For decades, research has been conducted on the potential of transplanting healthy cells into unhealthy brains as a means of improvement. A recent article by STAT on the journey of a patient named George Lopez suggests that that potential may soon become a reality.
Parkinson’s disease is a neurodegenerative disease that eventually leads to tremors, stiffness and difficulty walking. While the causes are poorly understood, research has shown the immediate trigger to be a loss of midbrain neurons that produce dopamine. As of now, no known treatment or cure exists.
According to STAT reporter Sharon Begley in her article “A Secret Experiment Revealed: In a medical first, doctors treat Parkinson’s with a novel brain cell transplant,” Lopez, a doctor in California, was diagnosed with Parkinson’s in the early 2000s. By 2013, the disease unbearable for him, severely limiting his mobility and preventing him from enjoying everyday life.
Hoping to advance research for a cure, he contacted Dr. Kwang-Soo Kim of McLean Hospital, praising Kim’s work on stem cell therapy for the disease — and offering to fund it.
Stem cells are the body’s raw materials, the origin of all cells with specialized functions in the body, and when it comes to the brain, researchers have been focused on learning the full scope of their potential.
Studies in the ‘80s endeavored to transplant healthy brain cells from aborted fetuses to a person with Parkinson’s disease, but the benefits of the transplants were unproven, and ethical questions were raised about the origin of the donor cells.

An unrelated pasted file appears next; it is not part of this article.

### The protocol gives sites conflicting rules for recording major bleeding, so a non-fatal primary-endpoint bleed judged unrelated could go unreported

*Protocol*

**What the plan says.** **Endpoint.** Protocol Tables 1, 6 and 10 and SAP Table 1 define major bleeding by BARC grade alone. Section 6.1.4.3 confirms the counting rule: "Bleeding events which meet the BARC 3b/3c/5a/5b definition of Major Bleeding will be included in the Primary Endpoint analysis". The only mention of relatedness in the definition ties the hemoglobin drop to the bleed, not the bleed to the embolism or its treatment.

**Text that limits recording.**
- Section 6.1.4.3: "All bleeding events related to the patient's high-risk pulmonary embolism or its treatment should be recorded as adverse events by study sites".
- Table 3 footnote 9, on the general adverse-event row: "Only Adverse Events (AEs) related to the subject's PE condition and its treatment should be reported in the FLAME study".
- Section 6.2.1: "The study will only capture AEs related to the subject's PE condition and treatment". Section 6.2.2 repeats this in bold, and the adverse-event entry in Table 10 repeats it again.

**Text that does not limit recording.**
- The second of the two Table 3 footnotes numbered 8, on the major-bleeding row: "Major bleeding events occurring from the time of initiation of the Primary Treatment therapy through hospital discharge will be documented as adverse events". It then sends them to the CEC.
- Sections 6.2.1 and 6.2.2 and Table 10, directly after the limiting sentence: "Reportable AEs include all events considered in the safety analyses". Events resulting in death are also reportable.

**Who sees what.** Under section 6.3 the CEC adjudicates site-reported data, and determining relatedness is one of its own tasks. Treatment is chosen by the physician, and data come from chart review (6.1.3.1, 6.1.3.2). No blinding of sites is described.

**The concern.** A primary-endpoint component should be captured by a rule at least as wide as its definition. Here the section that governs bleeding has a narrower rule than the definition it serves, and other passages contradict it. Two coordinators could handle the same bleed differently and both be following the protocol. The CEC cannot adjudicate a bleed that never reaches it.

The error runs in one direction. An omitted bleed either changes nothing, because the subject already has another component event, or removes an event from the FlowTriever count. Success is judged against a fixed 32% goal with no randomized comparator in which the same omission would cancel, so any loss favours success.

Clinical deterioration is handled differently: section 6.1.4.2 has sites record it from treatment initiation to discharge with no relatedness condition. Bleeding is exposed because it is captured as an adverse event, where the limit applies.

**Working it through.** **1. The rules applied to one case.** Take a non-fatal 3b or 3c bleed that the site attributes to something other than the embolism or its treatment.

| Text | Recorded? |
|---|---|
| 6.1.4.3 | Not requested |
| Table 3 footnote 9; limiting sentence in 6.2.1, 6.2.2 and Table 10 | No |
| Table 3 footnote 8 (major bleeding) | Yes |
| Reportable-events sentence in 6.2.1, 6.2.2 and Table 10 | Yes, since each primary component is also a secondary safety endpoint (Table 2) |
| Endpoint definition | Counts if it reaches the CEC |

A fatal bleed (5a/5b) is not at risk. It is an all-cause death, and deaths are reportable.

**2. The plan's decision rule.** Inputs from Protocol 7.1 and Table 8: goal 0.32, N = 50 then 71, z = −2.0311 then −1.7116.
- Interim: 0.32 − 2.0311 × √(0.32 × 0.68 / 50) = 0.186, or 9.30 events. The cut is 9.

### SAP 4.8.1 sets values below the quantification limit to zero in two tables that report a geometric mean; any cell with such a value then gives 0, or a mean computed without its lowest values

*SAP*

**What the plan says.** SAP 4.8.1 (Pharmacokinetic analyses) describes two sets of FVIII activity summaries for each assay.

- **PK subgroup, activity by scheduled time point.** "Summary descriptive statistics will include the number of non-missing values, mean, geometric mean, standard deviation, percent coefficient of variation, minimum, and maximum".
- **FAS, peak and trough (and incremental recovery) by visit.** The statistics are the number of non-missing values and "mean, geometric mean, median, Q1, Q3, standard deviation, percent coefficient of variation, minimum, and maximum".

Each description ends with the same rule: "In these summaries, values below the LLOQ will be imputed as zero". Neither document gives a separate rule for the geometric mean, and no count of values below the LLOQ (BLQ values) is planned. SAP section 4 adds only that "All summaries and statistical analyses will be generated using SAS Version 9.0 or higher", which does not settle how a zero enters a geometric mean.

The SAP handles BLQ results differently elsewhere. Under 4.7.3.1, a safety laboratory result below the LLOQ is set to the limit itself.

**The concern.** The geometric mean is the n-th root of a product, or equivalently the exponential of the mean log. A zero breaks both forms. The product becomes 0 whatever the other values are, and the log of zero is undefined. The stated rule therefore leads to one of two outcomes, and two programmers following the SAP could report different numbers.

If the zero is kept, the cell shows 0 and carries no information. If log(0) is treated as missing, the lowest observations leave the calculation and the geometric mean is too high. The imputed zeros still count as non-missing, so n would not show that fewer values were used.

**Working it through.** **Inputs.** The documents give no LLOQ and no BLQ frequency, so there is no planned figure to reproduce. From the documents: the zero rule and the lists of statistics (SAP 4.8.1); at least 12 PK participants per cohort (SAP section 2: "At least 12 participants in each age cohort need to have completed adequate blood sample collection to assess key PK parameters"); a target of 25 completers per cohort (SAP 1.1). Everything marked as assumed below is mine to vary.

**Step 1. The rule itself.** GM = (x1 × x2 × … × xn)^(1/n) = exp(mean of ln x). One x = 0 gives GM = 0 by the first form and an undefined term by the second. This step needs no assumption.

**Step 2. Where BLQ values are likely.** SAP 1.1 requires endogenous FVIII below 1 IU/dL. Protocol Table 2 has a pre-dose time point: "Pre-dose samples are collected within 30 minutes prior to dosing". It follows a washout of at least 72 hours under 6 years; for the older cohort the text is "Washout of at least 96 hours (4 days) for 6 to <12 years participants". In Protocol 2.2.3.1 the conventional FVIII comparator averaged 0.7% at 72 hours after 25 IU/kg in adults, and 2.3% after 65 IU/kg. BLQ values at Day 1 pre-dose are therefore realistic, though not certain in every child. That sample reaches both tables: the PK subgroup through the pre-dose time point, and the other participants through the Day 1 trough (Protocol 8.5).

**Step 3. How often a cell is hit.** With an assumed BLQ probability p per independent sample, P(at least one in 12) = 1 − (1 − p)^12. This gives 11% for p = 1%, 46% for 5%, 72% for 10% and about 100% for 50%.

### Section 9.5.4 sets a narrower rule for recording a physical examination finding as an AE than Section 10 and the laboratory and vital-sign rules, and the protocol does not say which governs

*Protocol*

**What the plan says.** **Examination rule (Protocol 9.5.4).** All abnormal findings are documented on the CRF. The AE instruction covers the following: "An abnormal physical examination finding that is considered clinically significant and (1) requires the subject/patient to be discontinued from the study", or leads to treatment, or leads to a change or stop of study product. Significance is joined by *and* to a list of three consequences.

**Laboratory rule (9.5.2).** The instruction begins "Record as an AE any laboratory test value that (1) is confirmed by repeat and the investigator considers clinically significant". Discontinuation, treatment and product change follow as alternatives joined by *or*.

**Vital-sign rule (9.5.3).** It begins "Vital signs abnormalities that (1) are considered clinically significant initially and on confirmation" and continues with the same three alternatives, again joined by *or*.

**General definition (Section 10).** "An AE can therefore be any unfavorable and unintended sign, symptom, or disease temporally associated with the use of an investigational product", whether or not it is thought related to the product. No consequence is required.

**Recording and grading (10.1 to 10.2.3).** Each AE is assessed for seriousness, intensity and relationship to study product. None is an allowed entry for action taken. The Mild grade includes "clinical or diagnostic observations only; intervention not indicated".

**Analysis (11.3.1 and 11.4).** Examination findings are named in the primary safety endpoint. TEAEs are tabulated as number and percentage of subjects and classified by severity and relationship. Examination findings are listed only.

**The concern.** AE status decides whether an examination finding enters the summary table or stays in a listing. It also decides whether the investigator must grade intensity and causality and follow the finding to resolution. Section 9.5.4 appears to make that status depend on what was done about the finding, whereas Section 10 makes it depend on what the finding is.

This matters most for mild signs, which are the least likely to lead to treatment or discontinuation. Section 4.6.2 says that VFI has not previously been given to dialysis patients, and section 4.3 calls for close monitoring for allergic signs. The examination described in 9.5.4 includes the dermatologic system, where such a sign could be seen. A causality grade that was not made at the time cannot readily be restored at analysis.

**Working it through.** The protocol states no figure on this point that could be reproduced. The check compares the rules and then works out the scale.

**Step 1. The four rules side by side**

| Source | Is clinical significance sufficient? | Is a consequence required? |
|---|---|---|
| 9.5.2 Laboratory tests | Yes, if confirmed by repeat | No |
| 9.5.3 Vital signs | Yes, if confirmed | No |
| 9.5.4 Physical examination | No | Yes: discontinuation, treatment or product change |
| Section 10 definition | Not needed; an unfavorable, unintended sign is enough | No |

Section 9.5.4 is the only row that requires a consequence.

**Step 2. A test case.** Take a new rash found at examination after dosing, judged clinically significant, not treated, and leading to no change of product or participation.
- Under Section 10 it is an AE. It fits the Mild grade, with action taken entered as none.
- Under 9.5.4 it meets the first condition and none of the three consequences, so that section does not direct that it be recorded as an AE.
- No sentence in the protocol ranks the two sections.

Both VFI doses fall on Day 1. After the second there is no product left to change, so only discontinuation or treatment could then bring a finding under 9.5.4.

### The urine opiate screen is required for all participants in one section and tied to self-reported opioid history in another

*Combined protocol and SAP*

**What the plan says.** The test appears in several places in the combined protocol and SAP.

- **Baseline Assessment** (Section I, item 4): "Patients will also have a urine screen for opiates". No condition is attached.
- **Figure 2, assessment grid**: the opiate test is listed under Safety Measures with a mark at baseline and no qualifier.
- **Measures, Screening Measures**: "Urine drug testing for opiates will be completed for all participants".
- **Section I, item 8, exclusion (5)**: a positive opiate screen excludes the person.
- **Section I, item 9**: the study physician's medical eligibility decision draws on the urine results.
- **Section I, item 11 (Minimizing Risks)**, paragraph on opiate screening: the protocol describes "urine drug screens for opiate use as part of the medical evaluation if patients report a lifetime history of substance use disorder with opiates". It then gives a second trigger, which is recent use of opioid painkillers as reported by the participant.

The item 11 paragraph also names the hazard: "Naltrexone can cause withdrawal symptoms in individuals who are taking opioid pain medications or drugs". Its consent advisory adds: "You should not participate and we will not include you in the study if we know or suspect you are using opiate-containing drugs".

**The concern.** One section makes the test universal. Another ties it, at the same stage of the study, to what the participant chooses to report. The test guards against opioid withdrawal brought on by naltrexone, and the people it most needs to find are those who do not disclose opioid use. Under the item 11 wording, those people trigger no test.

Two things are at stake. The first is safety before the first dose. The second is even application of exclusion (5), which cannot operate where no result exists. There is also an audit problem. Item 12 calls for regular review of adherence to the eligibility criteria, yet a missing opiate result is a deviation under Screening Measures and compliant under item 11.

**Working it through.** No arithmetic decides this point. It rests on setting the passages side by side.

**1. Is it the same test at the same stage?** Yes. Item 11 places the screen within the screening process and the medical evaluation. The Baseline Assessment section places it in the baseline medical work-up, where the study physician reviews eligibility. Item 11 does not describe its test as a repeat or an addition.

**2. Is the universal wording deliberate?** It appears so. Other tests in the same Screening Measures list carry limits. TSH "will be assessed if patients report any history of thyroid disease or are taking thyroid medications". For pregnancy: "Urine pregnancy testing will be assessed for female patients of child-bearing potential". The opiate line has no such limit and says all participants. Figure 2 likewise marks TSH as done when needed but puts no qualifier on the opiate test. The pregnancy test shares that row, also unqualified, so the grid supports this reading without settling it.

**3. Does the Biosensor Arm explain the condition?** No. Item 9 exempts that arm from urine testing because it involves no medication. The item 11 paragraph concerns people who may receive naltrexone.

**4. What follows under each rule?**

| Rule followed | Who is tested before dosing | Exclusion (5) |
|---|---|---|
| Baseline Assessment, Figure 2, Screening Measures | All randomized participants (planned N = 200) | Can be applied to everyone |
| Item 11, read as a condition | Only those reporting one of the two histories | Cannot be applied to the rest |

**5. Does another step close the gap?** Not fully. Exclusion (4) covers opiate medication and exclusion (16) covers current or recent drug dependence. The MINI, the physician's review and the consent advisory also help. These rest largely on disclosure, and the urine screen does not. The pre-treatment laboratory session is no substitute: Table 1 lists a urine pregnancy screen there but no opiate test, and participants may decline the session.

In 2019, researchers at the Wellcome-MRC Cambridge Stem Cell Institute at the University of Cambridge experimented with implanting the brain cells of older rats into the brains of younger rats, showing that the implanted cells began acting like youthful, healthy cells.
Kim’s research proposed a different approach: using the patient’s own cells, rather than a donor’s.
In 2009, Kim published a paper on reverting skin cells into stem cells. Once a stem cell, a bit of prodding is all it would take to transform the cells into any other cell in the body. Kim and colleagues suspected that converting stem cells into dopamine-producing brain cells and implanting them in a patient’s brain might help to slow the progression of neurodegenerative diseases like Parkinson’s. A similar approach was used in a 2017 study in which skin cells reverted to stem cells were the foundation for the growth of “micro-brains” researchers aimed to use to study and fight Alzheimer’s disease.
Begley writes that Kim received permission from the FDA to perform a one-patient experiment on George Lopez in 2017. After the stem cell transplant, Lopez showed immediate improvement, with improved motor function and decreased pain.
However, the team was hesitant to declare a success.
Brain surgery alone can lead to temporary dopamine release, as can cell death and positive feelings about the possibility of a cure. It can also take months for implanted cells to form synapses and begin functioning, Begley reported.
Two days after the transplant, Lopez returned to pre-surgery status, no worse, but no better. Begley reports that since then, numerous brain scans indicate that several of the neurons implanted by Kim’s team appear to have formed long-term connections and are churning out dopamine. Lopez’s life has improved since then to some degree, regaining the ability to lace his shoes, and even to swim — things that would have been impossible before his condition.
“We didn’t cure him of Parkinson’s,” Bob Carter, a neurosurgeon of the University of California, San Diego and a member of the team, told STAT. “I like to think we stabilized him.”
The one-patient stem-cell therapy experiment will have to go through more extended clinical trials to prove its efficacy, as well as reduce the cost of the treatment.
However, the experiment’s results hold potential for research into other neurodegenerative diseases.
Read more in STAT.